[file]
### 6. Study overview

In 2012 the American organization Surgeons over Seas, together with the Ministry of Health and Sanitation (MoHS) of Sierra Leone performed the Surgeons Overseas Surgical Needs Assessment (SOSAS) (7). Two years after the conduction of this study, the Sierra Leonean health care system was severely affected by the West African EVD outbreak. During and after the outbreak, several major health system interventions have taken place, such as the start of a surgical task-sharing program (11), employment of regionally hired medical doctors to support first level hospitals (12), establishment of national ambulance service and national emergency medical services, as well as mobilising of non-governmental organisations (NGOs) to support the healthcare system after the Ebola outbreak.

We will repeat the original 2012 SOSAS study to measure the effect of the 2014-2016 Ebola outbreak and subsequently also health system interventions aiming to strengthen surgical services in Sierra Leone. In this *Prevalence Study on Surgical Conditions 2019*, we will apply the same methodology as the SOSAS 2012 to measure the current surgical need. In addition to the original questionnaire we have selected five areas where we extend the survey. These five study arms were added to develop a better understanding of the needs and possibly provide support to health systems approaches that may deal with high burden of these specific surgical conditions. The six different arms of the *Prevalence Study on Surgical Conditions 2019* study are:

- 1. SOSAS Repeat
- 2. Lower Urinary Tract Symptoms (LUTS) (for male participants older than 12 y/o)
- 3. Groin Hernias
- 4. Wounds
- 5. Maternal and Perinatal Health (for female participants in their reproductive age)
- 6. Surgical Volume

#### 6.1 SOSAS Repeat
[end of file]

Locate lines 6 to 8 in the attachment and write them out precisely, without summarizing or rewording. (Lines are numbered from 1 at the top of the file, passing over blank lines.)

- 3. Groin Hernias
- 4. Wounds
- 5. Maternal and Perinatal Health (for female participants in their reproductive age)